2013 Realm "Farella Vineyard" Napa Valley Cabernet Sauvignon

SKU #1250634 98 points Robert Parker's Wine Advocate

 From the southeastern AVA Coombsville in the Vaca Mountains, the 2013 Cabernet Sauvignon Farella Vineyard is 100% Cabernet Sauvignon from white tufa and decomposed red volcanic sedimentary soils. For whatever reason, it seems that people who buy from this vineyard make better wine than the actual owners, which I'm sad to say, is not exactly what proprietors Tom and Frank Farella would like to hear. This is a terrific Cabernet Sauvignon made from clones 4 and 8, offering a rich nose of blackberries, dark earth, a touch of barrique, and some baking spices. The wine is rich, full-bodied, tannic and backward. Deep and super-concentrated, it needs another 2-3 years of cellaring, but should last another 25-30 years. (RP)  (12/2015)

97 points James Suckling

 Aromas of citrus rind and dark fruits with spices such as clove and green peppercorns. Turns to mint. Full body, with lovely texture and density. Shows richness and poise. Energetic and sexy. Try in 2020 but so good now!  (1/2016)

95 points Vinous

 A total knock out, the 2013 Cabernet Sauvignon Farella Vineyard is deep, inky and explosive, with superb energy to back up the pure power in the glass. The most intensely mineral and savory of the Realm Cabernets, the 2013 Farella Vineyard offers up a compelling mélange of graphite, sage, menthol, tobacco and inky blue/purplish fruit. Like all of the 2013s, the Farella has plenty of medium-term appeal, but with an extra edge of tannin underpinning the fruit. I would prefer to give the 2013 at least a few years in barrel to fully come together, as the acidity and tannins are searing at the moment. The cool climate of Coombsville is a good foil for the Realm style. (AG)  (10/2015)

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Price: $219.99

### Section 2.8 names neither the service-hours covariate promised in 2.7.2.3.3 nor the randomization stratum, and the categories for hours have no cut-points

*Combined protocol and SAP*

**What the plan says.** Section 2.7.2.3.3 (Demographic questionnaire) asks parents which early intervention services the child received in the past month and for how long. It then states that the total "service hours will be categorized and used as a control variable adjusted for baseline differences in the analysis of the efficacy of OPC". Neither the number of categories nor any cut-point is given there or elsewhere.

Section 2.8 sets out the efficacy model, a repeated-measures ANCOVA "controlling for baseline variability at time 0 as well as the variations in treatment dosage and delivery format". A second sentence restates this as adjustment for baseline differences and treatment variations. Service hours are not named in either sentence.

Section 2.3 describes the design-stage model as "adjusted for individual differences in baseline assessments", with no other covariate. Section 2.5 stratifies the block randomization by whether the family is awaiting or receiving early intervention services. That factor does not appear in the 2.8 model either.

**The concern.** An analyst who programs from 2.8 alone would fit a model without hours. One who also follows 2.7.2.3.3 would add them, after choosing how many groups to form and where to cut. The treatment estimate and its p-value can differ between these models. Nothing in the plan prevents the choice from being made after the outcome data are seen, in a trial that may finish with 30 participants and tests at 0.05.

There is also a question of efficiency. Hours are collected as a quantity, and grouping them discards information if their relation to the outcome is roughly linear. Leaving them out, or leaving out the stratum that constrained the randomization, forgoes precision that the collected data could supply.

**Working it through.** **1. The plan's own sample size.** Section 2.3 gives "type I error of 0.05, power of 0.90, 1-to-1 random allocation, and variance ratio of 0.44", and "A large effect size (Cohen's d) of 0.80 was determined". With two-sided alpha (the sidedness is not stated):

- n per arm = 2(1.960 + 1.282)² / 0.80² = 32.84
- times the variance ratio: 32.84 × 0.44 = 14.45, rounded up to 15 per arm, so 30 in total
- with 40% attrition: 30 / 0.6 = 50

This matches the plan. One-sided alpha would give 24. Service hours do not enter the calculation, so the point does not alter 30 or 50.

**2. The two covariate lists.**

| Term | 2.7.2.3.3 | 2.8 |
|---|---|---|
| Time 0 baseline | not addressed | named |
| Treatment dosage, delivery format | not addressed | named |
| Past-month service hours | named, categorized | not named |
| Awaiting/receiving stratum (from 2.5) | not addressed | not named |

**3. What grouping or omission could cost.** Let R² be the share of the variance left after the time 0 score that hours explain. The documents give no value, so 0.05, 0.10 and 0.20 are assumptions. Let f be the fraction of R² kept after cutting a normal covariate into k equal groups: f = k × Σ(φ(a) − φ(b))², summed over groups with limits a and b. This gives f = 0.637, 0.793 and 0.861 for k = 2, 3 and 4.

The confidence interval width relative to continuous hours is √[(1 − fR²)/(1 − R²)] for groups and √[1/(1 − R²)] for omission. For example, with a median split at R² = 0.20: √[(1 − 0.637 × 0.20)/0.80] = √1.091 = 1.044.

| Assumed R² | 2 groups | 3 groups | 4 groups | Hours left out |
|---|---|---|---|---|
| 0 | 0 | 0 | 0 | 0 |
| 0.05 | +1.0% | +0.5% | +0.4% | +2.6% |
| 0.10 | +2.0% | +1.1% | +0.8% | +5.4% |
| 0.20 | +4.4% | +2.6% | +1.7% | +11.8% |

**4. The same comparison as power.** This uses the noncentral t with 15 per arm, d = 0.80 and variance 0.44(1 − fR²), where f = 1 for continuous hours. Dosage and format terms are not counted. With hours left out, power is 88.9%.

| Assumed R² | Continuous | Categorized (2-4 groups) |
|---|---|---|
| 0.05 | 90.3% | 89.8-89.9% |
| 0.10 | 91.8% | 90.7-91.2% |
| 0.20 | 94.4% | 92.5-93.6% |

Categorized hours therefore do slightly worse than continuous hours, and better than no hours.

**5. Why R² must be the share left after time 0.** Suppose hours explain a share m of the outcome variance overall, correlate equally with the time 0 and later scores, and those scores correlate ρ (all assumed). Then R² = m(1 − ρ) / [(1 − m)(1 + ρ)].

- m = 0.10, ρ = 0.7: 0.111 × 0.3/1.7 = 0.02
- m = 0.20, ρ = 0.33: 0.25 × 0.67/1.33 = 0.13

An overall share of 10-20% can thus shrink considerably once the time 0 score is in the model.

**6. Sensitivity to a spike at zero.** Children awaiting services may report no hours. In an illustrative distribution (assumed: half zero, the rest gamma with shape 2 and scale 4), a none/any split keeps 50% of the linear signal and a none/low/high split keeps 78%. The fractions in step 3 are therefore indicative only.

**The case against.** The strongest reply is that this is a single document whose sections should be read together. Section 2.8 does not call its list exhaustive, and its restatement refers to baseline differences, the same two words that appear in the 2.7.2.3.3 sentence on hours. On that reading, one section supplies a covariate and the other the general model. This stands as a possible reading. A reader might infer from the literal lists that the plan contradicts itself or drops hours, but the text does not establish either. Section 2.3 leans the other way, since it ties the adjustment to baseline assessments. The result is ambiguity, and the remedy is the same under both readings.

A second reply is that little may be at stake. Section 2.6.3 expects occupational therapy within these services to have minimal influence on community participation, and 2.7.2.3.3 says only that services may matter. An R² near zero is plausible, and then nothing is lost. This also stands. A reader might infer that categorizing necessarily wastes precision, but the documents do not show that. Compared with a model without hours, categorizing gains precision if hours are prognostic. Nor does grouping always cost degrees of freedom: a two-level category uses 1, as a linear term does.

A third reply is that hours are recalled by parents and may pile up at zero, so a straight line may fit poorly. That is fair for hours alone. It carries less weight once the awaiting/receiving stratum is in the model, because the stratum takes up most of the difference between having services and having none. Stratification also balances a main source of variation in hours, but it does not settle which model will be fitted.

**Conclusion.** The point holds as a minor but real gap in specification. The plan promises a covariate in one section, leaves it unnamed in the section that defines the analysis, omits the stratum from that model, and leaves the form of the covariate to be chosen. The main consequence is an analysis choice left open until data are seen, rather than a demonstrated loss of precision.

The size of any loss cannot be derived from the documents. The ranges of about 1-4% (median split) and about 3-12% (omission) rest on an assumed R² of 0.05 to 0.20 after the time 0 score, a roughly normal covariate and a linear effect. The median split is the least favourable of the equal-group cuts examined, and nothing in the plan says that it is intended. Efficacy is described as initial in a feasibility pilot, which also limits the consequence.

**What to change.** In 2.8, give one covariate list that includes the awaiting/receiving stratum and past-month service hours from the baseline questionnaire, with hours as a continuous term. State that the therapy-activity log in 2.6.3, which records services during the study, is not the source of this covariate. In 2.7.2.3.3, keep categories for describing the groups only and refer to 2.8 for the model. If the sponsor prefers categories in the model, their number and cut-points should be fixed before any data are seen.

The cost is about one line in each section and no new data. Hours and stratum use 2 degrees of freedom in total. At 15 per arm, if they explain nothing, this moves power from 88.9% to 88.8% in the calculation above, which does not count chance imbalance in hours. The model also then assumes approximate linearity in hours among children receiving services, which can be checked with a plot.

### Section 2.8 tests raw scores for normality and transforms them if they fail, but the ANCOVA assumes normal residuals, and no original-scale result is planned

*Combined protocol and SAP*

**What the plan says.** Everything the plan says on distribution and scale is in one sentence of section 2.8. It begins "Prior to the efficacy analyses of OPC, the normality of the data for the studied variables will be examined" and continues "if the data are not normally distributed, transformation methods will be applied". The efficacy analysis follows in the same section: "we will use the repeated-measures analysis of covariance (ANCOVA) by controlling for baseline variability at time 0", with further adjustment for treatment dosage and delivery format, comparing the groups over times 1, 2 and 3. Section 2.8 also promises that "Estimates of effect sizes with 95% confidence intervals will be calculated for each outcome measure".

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Cabernet Sauvignon and Blends

- Cabernet Sauvignon has come a long way from its role as a blending varietal, however dominant, in the wines of Bordeaux. Today it is the most planted red varietal in the world. Identified as a descendent of Cabernet Franc and Sauvignon Blanc, the late-ripening Cabernet Sauvignon needs to be planted in warmer climates to fully ripen. Its small berries can easily be identified for their distinctive blue color, thick skins and high tannins. And while the varietal has its own definitive characteristics: green pepper-like aromas and black currant flavors among them, it is perhaps most prized for its ability to convey terroir, vintage and winemaking. A relatively new varietal, Cabernet Sauvignon started making inroads into the wines of the M├ędoc and Graves in the late-18th century. Today it is also dominant in the up-and-coming Entre-Deux-Mers region of Bordeaux and can also be found in Southwest France. It is the companion varietal to Sangiovese in Italy's Super Tuscans and is planted all over Europe, stretching to lesser-known winegrowing regions like Russia and Lebanon. In the Americas Cabernet Sauvignon has found champions in every nook and cranny of California and among winemakers in Washington, where it complements plantings of Merlot. In South America, Cab thrives in Chile, but can also be found in smaller amounts in Argentina and even in Mexico.

United States

- When people consider domestic wine, they normally think about the state of California. The fine viticultural Region within California, including the Napa Valley, Sonoma, Santa Cruz Mountains, Mendocino and Santa Barbara, are capable of growing grapes of world-class quality. But there's plenty of fabulous wine coming from other states, too. Oregon, Washington and New York are also causing eyebrows (and glassware) to be raised around the world. Click for a list of bestselling items from the United States.


- With the explosive growth that California's wine industry has seen the past several years, it's easy to view winemaking and grape growing in the Golden State as a recent phenomenon. And while it's true that California's viticultural history is brief compared to several European countries, this state's roots date back well over 200 years. Due to the enormous response to California wine within the United States and worldwide, there are thousands of excellent and diverse wines being produced within the state each year. For our entire selection of California wines, please visit this link.
Specific Appellation:

Napa Valley

- America's most famous wine region, which encompasses a varied geographical territory running about 20 miles long from the San Francisco Bay northward to the foot of Mount St. Helena. Napa's great diversity, both in terms of climate and terroir, has led to the creation of a number of smaller AVAs like Stags Leap District, Rutherford, Howell Mountain, Oakville and Mount Veeder, among others. Cabernet and chardonnay still reign supreme, but just about everything under the sun is grown in Napa Valley, in quality levels ranging from $2 jug wine to $500 a bottle California cab.